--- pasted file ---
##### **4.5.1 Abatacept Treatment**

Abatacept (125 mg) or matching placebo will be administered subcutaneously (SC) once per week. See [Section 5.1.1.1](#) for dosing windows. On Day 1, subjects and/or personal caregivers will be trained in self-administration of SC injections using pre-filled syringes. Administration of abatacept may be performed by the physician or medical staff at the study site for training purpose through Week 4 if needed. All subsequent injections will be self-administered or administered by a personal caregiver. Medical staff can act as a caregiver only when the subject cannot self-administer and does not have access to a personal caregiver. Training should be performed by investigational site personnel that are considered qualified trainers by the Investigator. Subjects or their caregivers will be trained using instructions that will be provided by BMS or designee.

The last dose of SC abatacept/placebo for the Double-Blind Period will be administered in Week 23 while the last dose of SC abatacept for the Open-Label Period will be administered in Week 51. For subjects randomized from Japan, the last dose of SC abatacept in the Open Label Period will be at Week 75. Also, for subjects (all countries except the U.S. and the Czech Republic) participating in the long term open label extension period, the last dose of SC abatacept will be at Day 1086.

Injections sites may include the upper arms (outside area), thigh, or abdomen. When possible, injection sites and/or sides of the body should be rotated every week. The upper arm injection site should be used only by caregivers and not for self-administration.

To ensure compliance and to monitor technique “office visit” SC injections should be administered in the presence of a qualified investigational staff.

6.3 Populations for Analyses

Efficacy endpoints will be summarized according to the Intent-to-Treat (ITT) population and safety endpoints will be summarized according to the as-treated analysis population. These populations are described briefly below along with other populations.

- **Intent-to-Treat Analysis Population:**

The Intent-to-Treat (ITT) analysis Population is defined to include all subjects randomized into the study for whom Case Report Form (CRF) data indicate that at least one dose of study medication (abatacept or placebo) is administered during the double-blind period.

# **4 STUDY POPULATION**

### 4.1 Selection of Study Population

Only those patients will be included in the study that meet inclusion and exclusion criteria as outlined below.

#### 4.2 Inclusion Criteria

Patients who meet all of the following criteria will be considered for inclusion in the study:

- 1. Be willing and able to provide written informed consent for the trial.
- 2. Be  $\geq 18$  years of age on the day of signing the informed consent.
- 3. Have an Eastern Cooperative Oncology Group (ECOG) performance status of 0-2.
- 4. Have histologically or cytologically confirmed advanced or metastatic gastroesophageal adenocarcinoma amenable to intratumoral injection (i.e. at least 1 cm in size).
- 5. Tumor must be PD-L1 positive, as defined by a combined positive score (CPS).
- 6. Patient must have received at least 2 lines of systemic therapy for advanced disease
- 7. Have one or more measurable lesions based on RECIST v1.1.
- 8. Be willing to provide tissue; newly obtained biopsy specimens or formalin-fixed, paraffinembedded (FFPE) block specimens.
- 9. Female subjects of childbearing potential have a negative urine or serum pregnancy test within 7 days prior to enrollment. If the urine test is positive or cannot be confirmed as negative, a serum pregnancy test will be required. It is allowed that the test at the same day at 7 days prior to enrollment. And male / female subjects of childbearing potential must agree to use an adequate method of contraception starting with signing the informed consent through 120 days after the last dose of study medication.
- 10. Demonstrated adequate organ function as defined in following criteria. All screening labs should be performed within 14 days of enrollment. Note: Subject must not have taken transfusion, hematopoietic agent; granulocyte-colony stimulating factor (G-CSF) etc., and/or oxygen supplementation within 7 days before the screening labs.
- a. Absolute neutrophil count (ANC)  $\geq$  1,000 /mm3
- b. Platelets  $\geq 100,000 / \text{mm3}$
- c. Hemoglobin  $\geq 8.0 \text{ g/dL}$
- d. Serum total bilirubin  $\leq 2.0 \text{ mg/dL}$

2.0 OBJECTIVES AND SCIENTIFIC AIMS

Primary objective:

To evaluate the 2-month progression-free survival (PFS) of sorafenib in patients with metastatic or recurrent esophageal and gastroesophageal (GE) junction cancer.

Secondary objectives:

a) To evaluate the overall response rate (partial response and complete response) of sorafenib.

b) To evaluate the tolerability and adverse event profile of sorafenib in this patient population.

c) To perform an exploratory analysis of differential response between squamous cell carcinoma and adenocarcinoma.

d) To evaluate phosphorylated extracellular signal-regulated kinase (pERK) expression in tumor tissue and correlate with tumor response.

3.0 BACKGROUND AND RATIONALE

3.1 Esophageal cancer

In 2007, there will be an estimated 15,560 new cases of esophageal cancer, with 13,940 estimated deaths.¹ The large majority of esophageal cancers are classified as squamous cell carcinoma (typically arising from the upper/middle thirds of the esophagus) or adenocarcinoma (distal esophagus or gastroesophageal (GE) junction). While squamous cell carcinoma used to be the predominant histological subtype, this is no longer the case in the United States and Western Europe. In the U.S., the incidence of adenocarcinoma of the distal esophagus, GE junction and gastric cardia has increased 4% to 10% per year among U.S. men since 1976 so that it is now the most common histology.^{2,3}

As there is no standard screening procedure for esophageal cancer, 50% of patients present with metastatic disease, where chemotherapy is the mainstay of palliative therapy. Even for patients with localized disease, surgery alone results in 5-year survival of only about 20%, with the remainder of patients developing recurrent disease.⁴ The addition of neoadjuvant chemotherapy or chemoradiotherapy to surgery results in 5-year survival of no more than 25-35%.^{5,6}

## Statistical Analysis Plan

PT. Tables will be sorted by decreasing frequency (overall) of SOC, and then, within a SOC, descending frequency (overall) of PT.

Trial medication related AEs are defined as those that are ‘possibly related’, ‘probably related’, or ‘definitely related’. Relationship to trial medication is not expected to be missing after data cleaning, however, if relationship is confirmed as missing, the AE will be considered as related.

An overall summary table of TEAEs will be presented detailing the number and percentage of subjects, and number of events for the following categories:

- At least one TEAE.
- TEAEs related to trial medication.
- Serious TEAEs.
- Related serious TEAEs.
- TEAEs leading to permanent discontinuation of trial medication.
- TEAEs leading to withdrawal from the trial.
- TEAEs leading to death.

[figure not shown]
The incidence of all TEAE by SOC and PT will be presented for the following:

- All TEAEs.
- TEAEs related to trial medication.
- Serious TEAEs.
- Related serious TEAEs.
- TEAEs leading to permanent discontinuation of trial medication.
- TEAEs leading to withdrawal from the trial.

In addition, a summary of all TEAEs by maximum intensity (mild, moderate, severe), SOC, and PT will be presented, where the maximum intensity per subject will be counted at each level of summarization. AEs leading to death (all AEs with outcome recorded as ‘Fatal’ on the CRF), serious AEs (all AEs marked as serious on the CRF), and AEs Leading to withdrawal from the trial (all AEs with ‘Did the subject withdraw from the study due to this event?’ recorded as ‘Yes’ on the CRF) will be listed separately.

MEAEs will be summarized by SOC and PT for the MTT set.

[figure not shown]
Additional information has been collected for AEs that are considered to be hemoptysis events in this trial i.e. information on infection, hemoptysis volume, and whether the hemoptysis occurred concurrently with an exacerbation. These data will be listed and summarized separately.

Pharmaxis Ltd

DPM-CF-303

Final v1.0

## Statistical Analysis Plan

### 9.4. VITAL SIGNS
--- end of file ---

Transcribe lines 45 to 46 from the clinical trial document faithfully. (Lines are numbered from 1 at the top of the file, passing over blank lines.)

- At least one TEAE.
- TEAEs related to trial medication.